As required by the Virginia omnibus statute, Dairyland's and Middlesex's insurance policies both provided liability coverage for "the named insured and any other person responsible for the use of or using the motor vehicle . . . with the consent, express or implied, of the named insured . . . ."5 6 Code of Virginia § 38.1-381(a) (1970 Repl.Vol.1974 Supp.). Although the plaintiff has the burden of proof on the issue of permissive use, Hartford Acc. & Indem. Co. v. Peach, 193 Va. 260, 68 S.E.2d 520, 522 (1952), the Virginia omnibus statute is remedial in purpose and is to be liberally construed in order to broaden coverage, American Auto. Ins. Co. v. Fulcher, 201 F.2d 751, 756 (4 Cir. 1953); State Farm Mutual Auto. Ins. Co. v. Cook, 186 Va. 658, 43 S.E.2d 863, 865-67 (1947), particularly in view of the fact that one of its principal aims is "to establish a more comprehensive provision for the public by conferring financial answerability upon any driver." Bernstein v. Nationwide Mutual Ins. Co., 458 F.2d 506, 508 (4 Cir. 1972). Moreover, because the issue of permissive use is one of fact, Hardware Mutual C. Co. v. General A. F. & L. Assur. Corp., 212 Va. 780, 188 S.E.2d 218, 221 (1972); American Auto. Ins. Co. v. Fulcher, supra, at 756, the jury's verdict will not be disturbed unless it is "contrary to the evidence, without evidence to support it, or a 'plain deviation from right and justice.' " Hinton v. Indemnity Ins. Co. of North America, 175 Va. 205, 8 S.E.2d 279, 284 (1940).6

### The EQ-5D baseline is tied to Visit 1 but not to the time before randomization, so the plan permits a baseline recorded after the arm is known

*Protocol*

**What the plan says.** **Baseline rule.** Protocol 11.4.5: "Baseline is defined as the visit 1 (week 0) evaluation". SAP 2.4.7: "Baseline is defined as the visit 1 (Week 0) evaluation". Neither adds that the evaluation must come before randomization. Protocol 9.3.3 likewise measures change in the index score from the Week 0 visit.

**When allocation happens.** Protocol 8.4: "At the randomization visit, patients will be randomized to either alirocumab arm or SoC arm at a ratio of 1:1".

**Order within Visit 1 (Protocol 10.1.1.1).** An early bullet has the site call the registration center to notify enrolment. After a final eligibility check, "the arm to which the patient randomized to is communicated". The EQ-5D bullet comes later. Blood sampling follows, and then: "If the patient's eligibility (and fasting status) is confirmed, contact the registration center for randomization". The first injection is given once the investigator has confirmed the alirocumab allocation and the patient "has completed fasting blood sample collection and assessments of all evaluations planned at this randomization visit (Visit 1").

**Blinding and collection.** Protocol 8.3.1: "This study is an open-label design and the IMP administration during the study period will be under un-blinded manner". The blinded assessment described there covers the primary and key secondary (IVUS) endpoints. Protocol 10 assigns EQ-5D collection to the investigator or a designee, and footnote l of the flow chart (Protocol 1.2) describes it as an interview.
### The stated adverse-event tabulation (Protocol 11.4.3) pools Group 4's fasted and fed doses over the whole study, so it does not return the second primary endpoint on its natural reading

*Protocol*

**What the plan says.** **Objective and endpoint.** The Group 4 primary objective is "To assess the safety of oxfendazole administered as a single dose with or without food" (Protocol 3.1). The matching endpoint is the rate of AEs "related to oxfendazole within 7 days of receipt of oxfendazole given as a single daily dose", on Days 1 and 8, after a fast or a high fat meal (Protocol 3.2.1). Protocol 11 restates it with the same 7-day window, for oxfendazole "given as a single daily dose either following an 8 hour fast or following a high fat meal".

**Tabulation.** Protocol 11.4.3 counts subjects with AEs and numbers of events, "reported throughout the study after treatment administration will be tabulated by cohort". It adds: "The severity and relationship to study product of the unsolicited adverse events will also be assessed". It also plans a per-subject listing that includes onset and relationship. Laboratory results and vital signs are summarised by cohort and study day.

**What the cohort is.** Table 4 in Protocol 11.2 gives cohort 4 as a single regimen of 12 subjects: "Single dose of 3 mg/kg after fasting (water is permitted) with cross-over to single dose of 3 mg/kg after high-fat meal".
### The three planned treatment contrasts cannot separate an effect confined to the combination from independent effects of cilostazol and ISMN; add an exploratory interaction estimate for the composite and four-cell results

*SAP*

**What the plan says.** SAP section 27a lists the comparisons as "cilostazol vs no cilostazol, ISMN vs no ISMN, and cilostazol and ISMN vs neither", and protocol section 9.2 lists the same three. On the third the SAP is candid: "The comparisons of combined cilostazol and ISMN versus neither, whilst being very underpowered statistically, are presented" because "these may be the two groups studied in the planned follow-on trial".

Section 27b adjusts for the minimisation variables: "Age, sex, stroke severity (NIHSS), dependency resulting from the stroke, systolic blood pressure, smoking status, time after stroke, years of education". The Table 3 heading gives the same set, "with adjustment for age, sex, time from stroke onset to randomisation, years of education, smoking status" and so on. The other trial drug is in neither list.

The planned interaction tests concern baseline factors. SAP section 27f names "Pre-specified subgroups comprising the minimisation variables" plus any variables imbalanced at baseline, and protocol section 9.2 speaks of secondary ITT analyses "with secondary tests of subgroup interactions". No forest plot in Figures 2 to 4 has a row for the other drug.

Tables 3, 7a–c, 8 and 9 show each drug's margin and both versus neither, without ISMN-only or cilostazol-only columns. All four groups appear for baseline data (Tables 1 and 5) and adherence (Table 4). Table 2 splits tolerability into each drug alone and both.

Although in cases involving marked departures from the express authority7 given, particularly in a business or commercial context, Virginia has postulated that " '(p)ermission to do a specific thing is not permission to do all things' ", State Farm Mutual Auto. Ins. Co. v. Cook,186 Va. 658, 43 S.E.2d 863, 866 (1947), quoting from Sordelett v. Mercer,185 Va. 823, 40 S.E.2d 289, 294 (1946), under Virginia law a "general permission, or a comprehensive permission, is much more readily to be assumed where the use of the car is for social or non-business purposes . . . ." Jordan v. Shelby Mutual Plate Glass & Casualty Co., 142 F.2d 52, 56 (4 Cir. 1944). See also Nationwide Mutual Ins. Co. v. Vaughn, 307 F. Supp. 805, 808 (W.D. Va. 1969), aff'd per curiam 427 F.2d 715 (4 Cir. 1970). Hence where, as here, a bailor gives express permission to a bailee, within a social context, to operate an automobile, and does not give specific limiting instructions, the jury is empowered to decide whether, under all the circumstances, the bailee also has implied permission to use the automobile for a personal errand or other social purposes not utterly inconsistent with the purposes of the bailor. See Robinson v. Fidelity & Casualty Co. of New York,190 Va. 368, 57 S.E.2d 93 (1950); Jones v. New York Casualty Co., 23 F. Supp. 932 (E.D. Va. 1938). Cf. Nationwide Mutual Ins. Co. v. Vaughn, supra, at 808; Jordan v. Shelby Mutual Plate Glass & Casualty Co., supra, at 56.